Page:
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Beyond Mother Goose: Poetry to Please Your Student

by Miriam Downey 29. February 2012 10:37

 I had an interesting experience the other day. My infant granddaughter was sitting on my lap, and I felt compelled to recite the Mother Goose poem:

Little Robin Redbreast

Sat upon a pole

Wibble Wobble went his tail

And plopped into a hole!

 

Reciting this poem came automatically to me. She loved being plopped into the hole as I opened my legs to let her drop down. Her laugh told me that I needed to do it again. Following that, I told her:

 Jack and Jill went up the hill

To fetch a pail of water.

Jack fell down and broke his crown

And Jill came tumbling after.

These are the rhymes of my childhood and of my children's childhood. Whatever our cultural background, there are certain poems, rhymes, and songs that remain with us forever. I call them "forever poems." I know them instinctively. You probably know some of those poems or songs as well.

A professor of children's literature notes, "Children have a natural affinity for poetry, which is exhibited before they enter school by their love for nursery rhymes, jingles, and childhood songs."

Poetry is a part of the Language Arts curriculum for every grade at Free World U. And in every year of the curriculum, several different types of poetry are taught.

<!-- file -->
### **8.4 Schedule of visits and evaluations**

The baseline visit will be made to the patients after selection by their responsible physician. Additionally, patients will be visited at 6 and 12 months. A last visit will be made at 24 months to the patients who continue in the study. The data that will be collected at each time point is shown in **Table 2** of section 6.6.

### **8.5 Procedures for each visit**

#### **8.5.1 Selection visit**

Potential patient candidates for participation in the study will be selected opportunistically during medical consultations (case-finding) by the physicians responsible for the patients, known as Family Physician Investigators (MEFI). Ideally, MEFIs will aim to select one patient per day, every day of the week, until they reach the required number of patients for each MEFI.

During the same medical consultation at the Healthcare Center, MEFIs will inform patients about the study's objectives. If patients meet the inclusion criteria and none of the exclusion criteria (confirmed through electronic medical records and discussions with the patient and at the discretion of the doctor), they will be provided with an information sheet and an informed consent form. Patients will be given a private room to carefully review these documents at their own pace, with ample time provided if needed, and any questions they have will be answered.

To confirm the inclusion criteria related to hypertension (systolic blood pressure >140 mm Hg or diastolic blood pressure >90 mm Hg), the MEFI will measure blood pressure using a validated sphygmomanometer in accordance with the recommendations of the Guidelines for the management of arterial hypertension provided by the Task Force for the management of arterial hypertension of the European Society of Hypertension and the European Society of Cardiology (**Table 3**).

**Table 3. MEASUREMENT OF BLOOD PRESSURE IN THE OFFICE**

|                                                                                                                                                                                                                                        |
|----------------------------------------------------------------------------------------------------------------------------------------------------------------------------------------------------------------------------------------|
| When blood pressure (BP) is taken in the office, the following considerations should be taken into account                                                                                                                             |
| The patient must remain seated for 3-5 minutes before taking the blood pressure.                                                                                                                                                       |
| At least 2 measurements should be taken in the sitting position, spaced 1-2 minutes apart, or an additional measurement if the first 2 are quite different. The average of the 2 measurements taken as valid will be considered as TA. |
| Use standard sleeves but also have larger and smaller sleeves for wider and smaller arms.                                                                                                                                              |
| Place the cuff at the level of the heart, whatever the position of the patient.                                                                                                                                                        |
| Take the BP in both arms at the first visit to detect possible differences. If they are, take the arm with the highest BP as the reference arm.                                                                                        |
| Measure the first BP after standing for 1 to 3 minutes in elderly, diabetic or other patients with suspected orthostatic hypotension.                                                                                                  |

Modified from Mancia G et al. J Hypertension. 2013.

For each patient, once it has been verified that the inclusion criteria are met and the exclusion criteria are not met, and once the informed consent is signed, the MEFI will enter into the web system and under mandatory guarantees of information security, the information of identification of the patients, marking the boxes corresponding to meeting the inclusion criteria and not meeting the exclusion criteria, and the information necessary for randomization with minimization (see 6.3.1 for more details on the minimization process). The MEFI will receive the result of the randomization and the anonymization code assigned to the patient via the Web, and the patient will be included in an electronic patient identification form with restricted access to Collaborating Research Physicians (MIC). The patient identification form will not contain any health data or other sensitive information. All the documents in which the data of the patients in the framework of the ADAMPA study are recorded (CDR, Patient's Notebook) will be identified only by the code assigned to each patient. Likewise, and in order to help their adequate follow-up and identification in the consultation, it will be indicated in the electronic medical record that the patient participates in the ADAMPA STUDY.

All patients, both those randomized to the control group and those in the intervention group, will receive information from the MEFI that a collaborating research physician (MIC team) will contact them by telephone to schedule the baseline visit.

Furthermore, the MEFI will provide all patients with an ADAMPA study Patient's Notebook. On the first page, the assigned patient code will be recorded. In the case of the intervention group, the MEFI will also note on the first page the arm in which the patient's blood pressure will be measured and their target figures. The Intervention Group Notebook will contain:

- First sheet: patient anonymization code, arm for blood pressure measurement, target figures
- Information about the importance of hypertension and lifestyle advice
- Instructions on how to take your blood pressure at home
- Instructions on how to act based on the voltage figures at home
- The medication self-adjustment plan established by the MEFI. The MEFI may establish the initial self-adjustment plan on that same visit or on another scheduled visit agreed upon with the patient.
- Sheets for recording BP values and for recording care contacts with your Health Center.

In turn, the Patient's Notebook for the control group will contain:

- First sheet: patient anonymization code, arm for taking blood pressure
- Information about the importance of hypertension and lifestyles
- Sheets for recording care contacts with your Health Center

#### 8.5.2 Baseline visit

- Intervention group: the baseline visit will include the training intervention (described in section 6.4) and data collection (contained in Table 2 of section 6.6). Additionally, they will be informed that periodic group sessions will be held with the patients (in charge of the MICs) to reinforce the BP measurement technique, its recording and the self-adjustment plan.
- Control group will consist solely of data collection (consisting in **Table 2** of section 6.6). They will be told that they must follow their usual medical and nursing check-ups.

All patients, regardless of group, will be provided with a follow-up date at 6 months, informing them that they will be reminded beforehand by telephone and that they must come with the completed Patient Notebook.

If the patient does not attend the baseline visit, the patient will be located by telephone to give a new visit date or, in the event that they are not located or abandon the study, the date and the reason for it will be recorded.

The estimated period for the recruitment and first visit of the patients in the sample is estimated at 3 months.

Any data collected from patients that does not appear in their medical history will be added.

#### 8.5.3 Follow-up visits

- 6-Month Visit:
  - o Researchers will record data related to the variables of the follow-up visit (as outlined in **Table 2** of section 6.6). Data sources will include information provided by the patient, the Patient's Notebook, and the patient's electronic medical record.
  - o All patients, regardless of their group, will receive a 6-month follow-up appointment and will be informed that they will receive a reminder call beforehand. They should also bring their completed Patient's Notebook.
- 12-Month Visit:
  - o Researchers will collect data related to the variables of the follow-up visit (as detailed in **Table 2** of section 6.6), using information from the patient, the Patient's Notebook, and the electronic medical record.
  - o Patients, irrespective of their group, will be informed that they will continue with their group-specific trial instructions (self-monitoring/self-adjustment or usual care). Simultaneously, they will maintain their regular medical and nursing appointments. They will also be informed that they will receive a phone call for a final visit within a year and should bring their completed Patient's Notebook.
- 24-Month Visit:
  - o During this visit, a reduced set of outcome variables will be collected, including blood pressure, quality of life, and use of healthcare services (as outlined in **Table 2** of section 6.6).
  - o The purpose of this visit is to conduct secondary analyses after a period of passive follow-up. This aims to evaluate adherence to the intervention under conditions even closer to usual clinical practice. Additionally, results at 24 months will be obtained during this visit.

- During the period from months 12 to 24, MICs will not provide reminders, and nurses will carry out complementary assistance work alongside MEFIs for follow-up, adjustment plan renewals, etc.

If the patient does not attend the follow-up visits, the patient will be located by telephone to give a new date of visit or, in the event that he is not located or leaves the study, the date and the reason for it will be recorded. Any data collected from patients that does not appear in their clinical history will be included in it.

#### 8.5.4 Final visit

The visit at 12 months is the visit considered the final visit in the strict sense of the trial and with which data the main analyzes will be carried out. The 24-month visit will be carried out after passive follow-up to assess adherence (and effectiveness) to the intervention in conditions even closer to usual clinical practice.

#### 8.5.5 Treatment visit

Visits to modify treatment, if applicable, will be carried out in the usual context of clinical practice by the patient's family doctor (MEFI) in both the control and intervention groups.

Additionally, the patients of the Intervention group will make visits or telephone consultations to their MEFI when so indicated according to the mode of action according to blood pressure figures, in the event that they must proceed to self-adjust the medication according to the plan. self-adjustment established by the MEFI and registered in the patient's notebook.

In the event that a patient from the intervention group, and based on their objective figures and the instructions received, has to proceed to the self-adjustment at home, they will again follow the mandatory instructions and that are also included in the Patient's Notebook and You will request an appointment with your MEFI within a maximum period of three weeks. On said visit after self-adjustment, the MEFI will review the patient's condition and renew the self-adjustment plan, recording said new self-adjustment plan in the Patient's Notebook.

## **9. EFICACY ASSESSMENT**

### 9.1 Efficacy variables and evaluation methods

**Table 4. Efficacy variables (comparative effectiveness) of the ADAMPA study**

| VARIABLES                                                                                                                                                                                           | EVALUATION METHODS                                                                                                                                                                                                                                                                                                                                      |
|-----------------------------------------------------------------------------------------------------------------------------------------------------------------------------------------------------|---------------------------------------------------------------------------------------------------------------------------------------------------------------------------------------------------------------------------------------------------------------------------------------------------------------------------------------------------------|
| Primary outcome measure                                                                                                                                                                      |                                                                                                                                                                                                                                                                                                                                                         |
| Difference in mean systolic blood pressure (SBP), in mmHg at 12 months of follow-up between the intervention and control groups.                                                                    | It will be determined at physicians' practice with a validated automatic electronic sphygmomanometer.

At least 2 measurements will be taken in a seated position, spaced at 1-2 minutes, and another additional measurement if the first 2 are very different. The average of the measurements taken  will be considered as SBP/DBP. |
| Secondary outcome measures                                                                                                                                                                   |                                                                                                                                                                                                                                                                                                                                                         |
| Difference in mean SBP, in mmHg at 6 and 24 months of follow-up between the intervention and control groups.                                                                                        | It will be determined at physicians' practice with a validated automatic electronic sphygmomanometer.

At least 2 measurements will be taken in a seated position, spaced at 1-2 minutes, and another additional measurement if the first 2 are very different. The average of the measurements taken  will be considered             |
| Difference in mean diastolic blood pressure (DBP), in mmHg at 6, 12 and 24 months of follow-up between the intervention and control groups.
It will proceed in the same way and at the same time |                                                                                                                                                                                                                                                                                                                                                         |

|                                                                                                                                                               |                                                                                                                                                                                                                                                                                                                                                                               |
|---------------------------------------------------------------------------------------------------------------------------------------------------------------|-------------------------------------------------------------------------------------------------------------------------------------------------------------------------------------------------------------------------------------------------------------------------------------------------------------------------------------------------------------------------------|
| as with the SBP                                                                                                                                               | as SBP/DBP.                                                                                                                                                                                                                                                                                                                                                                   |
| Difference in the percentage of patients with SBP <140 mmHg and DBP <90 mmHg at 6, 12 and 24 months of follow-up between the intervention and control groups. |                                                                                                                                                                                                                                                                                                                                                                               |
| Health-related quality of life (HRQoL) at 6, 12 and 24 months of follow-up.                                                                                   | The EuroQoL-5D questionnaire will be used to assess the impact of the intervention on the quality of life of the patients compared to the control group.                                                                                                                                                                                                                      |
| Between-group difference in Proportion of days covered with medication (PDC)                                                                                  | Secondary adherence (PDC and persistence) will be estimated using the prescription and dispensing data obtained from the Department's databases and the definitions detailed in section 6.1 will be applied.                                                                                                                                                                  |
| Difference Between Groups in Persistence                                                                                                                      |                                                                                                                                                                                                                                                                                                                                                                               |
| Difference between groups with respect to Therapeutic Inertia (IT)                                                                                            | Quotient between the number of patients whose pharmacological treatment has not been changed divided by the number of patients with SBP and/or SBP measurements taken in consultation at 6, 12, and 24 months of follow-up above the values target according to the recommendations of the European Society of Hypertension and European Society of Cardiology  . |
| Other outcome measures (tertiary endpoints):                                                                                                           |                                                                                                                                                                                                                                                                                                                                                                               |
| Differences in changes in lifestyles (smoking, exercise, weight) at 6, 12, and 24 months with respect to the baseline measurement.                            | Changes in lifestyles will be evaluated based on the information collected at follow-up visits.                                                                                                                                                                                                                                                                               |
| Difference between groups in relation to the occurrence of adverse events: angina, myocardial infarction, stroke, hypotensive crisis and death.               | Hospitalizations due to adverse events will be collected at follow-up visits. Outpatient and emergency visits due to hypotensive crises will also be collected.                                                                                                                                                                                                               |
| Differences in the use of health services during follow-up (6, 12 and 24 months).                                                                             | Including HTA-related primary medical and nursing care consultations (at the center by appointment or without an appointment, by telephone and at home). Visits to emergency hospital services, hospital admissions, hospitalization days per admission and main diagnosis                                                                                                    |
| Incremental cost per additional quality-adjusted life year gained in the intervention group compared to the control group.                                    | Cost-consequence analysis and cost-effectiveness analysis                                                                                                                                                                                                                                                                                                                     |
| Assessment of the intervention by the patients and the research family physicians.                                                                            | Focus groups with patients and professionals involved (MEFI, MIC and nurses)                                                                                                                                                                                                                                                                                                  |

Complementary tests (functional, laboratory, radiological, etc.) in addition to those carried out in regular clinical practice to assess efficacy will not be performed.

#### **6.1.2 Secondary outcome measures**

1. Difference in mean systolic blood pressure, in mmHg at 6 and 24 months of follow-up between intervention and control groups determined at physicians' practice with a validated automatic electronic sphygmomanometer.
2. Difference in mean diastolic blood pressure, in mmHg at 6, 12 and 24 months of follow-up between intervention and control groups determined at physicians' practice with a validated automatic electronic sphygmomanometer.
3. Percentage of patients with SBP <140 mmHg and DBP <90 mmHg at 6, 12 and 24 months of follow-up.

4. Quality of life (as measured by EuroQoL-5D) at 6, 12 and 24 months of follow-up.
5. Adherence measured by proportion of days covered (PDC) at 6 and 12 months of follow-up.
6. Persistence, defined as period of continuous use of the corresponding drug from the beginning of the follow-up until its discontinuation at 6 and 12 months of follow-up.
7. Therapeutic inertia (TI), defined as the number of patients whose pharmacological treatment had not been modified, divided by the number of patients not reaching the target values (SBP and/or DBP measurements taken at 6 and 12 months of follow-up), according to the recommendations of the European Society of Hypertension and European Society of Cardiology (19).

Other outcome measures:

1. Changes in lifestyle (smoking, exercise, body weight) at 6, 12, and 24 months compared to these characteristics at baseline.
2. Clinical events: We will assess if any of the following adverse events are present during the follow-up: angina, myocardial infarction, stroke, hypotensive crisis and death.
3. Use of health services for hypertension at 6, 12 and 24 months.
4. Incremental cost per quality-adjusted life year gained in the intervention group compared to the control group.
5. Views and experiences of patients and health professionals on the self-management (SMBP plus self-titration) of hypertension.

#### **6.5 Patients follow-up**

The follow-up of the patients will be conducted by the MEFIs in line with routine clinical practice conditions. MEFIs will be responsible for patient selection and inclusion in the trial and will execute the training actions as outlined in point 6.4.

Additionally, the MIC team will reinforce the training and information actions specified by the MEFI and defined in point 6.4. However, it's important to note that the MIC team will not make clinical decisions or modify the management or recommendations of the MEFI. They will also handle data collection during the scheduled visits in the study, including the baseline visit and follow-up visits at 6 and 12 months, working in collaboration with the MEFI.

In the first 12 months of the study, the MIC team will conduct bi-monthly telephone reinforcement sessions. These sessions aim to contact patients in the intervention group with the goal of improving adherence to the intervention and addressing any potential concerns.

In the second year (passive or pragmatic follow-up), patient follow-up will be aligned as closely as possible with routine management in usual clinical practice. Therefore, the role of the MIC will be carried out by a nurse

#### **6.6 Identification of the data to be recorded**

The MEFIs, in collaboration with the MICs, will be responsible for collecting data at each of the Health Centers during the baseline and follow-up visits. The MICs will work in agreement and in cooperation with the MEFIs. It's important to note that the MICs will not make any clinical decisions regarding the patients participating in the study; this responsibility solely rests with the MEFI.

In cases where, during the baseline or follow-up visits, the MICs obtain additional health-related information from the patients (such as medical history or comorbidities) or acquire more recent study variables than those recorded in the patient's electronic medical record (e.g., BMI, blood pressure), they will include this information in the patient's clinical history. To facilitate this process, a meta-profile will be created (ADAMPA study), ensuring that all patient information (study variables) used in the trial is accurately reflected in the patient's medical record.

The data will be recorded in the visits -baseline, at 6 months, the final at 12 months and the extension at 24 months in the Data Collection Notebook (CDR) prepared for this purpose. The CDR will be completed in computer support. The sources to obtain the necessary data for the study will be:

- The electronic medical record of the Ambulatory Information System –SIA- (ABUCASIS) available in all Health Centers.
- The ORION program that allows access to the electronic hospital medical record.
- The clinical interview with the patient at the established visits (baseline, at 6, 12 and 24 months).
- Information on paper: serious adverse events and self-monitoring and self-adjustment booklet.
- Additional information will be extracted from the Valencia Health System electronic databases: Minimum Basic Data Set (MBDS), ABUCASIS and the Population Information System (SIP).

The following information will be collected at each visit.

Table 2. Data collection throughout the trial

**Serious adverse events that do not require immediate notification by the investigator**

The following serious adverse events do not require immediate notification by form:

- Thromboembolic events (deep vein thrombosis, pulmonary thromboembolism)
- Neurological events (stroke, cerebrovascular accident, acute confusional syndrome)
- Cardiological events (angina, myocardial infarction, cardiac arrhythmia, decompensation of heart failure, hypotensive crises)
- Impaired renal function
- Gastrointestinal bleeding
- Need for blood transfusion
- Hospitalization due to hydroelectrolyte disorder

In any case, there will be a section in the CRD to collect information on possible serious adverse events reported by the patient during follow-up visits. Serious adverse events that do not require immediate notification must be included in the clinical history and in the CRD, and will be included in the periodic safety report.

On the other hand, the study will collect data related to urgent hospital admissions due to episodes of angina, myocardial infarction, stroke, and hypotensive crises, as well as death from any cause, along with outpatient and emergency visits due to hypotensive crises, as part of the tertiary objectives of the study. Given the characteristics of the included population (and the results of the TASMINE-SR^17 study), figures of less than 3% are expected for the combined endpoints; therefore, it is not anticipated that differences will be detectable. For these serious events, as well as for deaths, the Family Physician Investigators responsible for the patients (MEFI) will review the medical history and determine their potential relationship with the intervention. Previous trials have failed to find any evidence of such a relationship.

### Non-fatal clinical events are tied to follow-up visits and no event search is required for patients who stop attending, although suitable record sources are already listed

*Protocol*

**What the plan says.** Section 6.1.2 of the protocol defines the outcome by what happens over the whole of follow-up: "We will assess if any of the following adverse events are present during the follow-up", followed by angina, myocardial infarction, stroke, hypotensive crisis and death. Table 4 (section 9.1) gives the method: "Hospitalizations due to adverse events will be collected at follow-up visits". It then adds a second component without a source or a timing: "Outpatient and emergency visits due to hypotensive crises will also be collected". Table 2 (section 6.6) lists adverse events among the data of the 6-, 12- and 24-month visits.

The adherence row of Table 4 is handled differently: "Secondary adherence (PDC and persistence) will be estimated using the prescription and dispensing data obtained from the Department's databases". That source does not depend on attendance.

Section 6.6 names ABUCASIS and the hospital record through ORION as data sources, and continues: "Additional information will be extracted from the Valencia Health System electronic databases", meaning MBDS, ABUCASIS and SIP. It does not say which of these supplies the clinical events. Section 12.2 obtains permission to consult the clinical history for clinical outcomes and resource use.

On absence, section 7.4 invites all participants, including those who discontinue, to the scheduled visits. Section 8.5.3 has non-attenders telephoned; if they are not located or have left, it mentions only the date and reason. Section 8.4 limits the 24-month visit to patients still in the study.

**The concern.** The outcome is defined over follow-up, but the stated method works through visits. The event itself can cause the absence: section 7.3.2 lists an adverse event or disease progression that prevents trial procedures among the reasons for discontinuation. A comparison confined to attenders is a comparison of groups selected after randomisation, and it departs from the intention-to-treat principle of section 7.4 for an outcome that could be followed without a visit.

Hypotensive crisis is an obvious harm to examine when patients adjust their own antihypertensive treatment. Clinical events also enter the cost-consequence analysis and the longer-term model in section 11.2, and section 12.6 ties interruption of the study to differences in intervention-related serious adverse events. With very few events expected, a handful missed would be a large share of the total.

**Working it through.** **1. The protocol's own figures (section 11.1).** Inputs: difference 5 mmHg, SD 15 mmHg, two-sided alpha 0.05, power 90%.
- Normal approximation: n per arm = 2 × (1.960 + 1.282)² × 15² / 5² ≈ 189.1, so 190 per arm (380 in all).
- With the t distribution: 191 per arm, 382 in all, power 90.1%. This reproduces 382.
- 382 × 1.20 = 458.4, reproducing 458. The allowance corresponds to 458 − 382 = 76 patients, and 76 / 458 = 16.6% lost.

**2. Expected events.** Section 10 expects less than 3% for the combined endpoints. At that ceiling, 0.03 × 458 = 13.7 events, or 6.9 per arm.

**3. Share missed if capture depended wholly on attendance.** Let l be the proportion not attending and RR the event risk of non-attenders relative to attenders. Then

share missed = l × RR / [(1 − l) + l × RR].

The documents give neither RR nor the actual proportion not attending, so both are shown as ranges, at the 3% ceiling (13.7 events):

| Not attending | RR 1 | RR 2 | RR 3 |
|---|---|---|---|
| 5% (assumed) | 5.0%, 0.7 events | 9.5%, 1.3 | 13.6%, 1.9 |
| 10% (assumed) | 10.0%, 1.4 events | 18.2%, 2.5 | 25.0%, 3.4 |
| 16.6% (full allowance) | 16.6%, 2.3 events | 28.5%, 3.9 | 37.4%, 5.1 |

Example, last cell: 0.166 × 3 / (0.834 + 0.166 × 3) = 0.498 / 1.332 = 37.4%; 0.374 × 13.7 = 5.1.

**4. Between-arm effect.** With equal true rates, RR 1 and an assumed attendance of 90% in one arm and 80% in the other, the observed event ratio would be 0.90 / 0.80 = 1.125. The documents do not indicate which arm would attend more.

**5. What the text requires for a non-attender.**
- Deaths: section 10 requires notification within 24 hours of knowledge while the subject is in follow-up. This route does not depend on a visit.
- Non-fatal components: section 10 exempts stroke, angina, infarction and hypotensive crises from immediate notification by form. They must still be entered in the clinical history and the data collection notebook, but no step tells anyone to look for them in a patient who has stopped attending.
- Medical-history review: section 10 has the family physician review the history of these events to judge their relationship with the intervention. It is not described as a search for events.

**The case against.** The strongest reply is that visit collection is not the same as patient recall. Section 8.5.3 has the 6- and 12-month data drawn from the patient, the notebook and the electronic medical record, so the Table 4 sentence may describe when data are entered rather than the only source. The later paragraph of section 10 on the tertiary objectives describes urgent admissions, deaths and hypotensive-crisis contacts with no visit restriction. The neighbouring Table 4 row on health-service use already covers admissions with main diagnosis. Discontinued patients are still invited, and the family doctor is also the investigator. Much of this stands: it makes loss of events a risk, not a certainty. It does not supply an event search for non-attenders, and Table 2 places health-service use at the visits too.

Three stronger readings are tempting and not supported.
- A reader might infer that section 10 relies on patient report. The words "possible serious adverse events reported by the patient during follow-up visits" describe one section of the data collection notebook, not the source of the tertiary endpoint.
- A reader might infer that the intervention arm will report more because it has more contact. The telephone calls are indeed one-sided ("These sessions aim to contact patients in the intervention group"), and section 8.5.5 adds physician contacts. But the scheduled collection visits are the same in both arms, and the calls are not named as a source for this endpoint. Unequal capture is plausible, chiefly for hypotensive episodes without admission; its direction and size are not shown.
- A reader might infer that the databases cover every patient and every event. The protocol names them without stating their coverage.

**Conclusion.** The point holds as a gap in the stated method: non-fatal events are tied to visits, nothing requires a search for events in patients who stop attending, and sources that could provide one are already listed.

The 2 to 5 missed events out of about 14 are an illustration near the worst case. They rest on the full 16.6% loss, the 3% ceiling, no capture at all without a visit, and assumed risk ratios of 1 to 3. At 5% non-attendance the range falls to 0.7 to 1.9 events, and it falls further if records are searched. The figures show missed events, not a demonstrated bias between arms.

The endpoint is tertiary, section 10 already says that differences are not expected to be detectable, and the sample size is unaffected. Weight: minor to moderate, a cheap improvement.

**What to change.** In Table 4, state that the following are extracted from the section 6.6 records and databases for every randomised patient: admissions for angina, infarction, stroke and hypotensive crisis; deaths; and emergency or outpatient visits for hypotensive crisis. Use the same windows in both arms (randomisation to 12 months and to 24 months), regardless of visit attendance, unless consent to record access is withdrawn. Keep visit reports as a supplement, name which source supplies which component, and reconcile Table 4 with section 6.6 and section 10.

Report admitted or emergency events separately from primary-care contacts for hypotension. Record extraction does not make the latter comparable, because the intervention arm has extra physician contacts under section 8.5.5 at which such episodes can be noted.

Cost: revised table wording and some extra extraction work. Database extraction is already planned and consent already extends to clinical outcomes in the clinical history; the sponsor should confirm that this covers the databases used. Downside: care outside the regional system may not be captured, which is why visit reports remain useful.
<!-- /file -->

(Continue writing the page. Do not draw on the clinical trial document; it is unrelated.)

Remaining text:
Narrative poems tell stories.

Lyric Poems are like songs.

Limericks are humorous poems that end with a joke.

Haiku is a very specialized poem with 17 syllables.

Concrete Poems are physically shaped like the subject of the poem.

Free Verse is usually un-rhymed and lacks a consistent rhythm.

The professor continues: "A poetry collection should include poems that meet the needs of children who are in the process of developing an appreciation of poetry. This means building a collection filled with a variety of poems to match differing tastes and levels of sophistication."

There are rich resources to supplement the FWU curriculum available through the FWU library. Most of the poems and poets taught in the curriculum have been around for awhile, so their poetry is available in the public domain and can be found online.

Below you will find a listing of the books of poetry currently available through the FWU library. I have connected the title to the link, so you can easily access them. I have also listed them by grade levels.

Happy reading!

Grades K-2

A Apple Pie     A Child's Garden of Verse     Hey Diddle Diddle    Johnny Crow's Garden

Mother Goose     The House that Jack Built

Grades 3-6

I See the Rhythm   Now We Are Six  Golden Treasury of Songs and Poetry  Poems Every Child Should Know

Where the Sidewalk Ends

Grades 7-12

American Poetry    Poems by Emily Dickinson     Poems Published in 1829 

Selections from Wordsworth and Tennyson  The Works of Edgar Allen Poe

 

          

         

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